TCI Joins Bid for Simon & Schuster

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New York -- TCI Ventures Group could end up with a
small interest in publishing house Simon & Schuster Inc., if a bid for the Viacom Inc.
unit by Michael Milken and Lawrence Ellison prevails.

Executives at TCI Ventures -- a Tele-Communications Inc.
subsidiary holding various TCI investments -- said last week that TCI Ventures committed
an undisclosed sum toward the bid as an extension of a prior arrangement with
Milken's and Ellison's Knowledge Universe venture.

"We're delighted to be a participant, if
it's successful, in a Simon & Schuster effort," TCI Ventures chairman Leo J.
Hindery Jr. told reporters in a call last Friday to discuss the unit's first-quarter
earnings. TCI Ventures CEO Gary Howard said any investment would be "a very de
minimis
, if at all, dollar amount" from TCI Ventures, which would explore
possible educational-programming offshoots.

Hindery dismissed published reports last week putting
TCI's share at $500 million as "not even close."

In January, Viacom said it would seek bids for all of Simon
& Schuster except the consumer-publishing unit, although some analysts think that
Viacom would consider selling the entire subsidiary at the right price. Furman Selz LLC,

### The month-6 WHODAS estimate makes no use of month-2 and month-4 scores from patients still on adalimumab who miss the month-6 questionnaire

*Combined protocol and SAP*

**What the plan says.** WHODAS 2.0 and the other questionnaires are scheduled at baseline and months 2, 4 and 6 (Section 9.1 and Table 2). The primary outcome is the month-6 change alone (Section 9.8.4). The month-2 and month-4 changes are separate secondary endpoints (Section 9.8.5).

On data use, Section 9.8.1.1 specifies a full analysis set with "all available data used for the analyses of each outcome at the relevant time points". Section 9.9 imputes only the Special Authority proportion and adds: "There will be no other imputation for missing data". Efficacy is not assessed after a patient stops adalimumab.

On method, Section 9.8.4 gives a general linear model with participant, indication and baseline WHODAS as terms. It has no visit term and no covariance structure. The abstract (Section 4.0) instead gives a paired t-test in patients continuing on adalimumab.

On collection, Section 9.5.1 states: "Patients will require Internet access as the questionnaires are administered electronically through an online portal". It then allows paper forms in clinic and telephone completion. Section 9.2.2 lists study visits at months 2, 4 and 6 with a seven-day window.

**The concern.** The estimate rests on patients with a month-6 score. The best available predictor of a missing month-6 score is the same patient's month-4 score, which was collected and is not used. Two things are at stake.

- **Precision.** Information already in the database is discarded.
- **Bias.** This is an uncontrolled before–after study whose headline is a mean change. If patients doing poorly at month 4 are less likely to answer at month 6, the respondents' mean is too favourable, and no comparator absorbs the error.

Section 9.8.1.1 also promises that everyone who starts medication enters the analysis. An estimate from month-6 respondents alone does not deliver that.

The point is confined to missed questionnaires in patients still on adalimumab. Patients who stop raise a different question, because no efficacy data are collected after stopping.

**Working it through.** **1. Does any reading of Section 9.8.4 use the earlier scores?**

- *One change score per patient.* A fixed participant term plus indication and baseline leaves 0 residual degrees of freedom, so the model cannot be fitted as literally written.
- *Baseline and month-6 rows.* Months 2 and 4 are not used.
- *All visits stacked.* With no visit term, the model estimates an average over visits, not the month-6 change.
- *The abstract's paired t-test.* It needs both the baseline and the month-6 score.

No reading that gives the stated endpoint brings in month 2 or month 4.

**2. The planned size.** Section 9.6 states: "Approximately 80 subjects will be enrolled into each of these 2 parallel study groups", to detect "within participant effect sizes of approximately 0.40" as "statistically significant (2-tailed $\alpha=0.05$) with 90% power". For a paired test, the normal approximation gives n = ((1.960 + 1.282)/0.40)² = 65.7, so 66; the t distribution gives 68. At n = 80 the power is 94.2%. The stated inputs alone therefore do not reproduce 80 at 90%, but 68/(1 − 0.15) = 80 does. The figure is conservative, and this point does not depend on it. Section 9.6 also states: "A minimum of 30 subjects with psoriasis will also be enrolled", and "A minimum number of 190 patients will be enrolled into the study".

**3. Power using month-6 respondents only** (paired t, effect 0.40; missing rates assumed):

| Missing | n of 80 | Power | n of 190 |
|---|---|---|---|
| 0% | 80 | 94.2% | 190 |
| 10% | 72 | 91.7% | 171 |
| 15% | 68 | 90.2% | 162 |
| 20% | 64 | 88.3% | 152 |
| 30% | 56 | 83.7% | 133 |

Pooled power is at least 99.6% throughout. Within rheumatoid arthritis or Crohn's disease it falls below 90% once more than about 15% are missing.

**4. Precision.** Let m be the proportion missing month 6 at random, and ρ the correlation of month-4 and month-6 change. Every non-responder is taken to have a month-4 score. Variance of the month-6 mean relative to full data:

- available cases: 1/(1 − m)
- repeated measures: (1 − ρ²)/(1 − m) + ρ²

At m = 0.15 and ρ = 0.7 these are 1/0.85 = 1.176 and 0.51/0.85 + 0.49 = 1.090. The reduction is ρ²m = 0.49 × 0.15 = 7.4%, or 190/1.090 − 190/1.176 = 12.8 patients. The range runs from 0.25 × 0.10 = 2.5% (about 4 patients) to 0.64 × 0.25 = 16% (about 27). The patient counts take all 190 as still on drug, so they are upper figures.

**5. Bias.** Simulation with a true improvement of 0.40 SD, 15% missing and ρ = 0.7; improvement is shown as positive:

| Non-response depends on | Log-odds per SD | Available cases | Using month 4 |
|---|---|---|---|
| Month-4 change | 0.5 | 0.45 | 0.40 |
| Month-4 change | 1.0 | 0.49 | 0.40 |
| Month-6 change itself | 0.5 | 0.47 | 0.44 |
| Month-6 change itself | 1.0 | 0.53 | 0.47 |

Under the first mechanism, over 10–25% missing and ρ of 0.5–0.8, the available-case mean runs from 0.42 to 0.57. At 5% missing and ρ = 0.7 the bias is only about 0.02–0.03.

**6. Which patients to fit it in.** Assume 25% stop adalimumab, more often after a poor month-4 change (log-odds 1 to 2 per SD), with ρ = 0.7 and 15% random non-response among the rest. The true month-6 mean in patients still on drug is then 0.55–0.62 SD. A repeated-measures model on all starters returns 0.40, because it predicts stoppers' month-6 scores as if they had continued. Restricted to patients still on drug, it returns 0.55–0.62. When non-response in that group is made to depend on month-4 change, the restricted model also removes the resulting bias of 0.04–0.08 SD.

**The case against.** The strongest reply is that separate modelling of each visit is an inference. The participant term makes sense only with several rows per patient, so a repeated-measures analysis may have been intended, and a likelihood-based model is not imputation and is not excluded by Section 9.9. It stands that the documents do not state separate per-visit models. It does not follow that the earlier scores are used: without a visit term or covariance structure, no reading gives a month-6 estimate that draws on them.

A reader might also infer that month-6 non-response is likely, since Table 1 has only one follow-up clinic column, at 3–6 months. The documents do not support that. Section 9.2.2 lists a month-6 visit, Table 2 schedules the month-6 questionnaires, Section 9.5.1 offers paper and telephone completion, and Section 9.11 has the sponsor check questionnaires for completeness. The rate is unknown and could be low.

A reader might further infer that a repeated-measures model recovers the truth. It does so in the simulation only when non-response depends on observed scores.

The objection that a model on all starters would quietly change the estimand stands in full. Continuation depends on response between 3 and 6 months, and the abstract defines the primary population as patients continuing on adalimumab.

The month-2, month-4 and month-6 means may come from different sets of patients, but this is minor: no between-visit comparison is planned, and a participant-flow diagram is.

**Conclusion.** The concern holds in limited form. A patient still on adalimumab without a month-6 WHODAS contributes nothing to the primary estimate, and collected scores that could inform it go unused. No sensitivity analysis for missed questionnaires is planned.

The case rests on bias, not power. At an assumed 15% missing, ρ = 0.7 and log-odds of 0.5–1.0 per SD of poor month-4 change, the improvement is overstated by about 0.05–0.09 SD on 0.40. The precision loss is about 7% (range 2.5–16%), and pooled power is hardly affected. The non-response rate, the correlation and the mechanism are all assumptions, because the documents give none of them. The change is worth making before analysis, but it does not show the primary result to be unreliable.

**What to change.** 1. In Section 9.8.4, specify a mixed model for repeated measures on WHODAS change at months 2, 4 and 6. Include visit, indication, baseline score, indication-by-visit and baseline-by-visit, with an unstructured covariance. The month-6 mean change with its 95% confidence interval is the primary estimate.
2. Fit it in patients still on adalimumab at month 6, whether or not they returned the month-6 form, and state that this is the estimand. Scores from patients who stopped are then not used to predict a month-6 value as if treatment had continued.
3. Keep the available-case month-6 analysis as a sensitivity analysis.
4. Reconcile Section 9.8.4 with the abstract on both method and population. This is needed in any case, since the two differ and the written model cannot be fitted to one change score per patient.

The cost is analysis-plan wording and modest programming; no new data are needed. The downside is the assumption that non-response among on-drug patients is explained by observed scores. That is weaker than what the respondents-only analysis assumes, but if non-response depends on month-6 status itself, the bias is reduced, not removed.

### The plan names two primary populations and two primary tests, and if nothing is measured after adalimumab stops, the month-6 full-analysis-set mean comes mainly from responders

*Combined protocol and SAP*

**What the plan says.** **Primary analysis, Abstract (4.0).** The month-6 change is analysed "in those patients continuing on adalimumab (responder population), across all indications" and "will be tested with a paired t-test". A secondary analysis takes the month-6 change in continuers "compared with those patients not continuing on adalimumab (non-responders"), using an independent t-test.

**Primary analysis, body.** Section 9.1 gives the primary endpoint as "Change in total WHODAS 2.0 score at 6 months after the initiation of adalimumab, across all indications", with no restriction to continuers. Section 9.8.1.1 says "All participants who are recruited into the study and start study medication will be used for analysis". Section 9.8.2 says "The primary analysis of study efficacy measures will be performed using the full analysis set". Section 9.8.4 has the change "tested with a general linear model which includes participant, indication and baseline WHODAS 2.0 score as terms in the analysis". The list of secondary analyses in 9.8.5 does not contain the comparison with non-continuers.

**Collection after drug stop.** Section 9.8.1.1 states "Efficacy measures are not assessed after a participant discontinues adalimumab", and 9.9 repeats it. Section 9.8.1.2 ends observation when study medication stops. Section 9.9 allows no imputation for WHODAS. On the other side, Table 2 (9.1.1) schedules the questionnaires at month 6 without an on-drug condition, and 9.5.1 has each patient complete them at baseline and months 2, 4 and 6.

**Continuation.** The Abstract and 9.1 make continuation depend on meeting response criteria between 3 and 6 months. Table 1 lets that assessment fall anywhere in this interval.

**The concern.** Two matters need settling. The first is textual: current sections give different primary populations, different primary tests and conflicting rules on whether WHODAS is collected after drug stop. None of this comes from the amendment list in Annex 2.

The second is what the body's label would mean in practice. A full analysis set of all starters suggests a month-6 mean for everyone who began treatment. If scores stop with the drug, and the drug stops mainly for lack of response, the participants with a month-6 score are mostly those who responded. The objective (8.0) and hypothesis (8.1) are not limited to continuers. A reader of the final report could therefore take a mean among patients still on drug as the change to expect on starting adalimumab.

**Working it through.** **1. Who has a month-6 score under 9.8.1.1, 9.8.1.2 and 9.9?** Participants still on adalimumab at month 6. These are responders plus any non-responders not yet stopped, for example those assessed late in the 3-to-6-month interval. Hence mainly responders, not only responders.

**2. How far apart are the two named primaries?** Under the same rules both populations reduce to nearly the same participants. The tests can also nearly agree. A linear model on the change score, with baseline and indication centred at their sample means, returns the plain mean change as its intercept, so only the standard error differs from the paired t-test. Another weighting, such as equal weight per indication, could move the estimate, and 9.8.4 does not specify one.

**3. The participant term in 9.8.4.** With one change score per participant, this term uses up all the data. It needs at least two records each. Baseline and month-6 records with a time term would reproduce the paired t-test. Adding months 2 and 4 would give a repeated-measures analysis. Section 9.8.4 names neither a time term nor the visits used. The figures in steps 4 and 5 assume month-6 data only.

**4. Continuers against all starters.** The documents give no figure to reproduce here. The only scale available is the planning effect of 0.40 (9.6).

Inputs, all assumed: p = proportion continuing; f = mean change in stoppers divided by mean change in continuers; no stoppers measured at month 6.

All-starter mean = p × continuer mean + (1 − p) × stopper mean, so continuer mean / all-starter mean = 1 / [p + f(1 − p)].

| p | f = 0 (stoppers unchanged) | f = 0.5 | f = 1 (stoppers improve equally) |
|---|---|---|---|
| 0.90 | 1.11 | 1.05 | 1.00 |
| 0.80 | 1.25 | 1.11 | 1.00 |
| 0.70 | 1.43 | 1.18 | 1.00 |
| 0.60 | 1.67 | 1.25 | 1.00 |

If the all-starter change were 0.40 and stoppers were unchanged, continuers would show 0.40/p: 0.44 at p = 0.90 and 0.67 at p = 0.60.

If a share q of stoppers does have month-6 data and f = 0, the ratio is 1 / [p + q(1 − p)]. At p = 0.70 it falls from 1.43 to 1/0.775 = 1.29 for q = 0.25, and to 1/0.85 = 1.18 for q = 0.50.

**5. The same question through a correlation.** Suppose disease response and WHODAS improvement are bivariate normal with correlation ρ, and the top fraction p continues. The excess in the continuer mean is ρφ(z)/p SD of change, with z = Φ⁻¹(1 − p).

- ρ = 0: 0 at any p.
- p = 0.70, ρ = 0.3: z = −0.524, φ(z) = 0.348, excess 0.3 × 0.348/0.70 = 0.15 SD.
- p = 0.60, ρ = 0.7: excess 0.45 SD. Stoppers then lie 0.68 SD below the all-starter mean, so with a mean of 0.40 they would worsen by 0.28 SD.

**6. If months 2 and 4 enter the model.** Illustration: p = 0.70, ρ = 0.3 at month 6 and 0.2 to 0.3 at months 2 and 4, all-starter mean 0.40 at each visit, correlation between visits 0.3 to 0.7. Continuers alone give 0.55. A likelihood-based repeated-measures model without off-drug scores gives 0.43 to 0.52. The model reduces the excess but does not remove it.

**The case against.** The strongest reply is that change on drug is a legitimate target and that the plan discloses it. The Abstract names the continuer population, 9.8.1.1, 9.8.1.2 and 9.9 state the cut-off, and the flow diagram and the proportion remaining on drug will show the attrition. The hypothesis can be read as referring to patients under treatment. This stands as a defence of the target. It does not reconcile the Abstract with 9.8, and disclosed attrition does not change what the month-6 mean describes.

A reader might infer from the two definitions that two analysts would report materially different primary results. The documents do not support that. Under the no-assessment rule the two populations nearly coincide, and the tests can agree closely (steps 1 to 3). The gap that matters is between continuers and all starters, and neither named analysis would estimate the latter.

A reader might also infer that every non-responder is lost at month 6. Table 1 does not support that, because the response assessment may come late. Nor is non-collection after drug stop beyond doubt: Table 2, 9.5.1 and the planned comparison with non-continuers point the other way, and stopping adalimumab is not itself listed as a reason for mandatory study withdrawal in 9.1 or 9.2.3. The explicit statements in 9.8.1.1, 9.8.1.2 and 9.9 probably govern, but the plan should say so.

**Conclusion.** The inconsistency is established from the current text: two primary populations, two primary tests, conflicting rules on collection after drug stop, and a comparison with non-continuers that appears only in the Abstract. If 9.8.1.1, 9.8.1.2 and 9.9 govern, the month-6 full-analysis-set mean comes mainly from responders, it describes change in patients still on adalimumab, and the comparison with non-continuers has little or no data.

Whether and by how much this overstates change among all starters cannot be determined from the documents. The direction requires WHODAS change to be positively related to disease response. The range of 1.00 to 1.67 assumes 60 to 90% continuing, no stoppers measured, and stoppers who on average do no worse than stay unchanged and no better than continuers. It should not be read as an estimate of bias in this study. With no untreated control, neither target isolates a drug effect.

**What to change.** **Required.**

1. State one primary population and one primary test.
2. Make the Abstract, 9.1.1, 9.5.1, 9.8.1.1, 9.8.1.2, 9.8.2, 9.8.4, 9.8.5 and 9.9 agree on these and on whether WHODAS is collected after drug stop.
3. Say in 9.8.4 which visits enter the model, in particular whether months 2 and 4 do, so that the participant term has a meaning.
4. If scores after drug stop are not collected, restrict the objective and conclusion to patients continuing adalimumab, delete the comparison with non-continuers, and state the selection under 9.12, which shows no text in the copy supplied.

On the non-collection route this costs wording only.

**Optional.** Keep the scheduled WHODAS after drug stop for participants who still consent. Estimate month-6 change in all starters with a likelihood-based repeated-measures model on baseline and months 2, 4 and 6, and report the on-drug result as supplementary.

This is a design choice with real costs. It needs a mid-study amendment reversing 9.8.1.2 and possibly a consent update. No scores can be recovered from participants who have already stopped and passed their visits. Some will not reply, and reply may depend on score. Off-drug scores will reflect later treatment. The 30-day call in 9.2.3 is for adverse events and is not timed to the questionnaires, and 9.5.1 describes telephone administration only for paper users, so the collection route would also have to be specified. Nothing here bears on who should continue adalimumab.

in a recent report, estimated that Simon & Schuster, with a projected $390 million in
1998 cash flow, could fetch $5 billion in a sale.

The TCI Ventures connection came from TCI's decision
to sell 60 percent of the ETC w/tci Inc. educational-training business to Knowledge
Universe, Hindery said. That deal has not yet closed, he said, but it should do so
shortly. Most of ETC has already been closed down, Hindery said earlier last week.

"It's really the electronic end-pieces of ETC
that were continued and rolled into this joint-venture company. It's that company
that has been a participant in the Simon & Schuster transaction," he added

According to published reports, Milken and Ellison have
also recruited News Corp. chairman Rupert Murdoch into their bid, which was submitted last
week. Rival bidders were reported to include British publisher Pearson plc with
leveraged-buyout firm Hicks, Muse, Tate & Furst.

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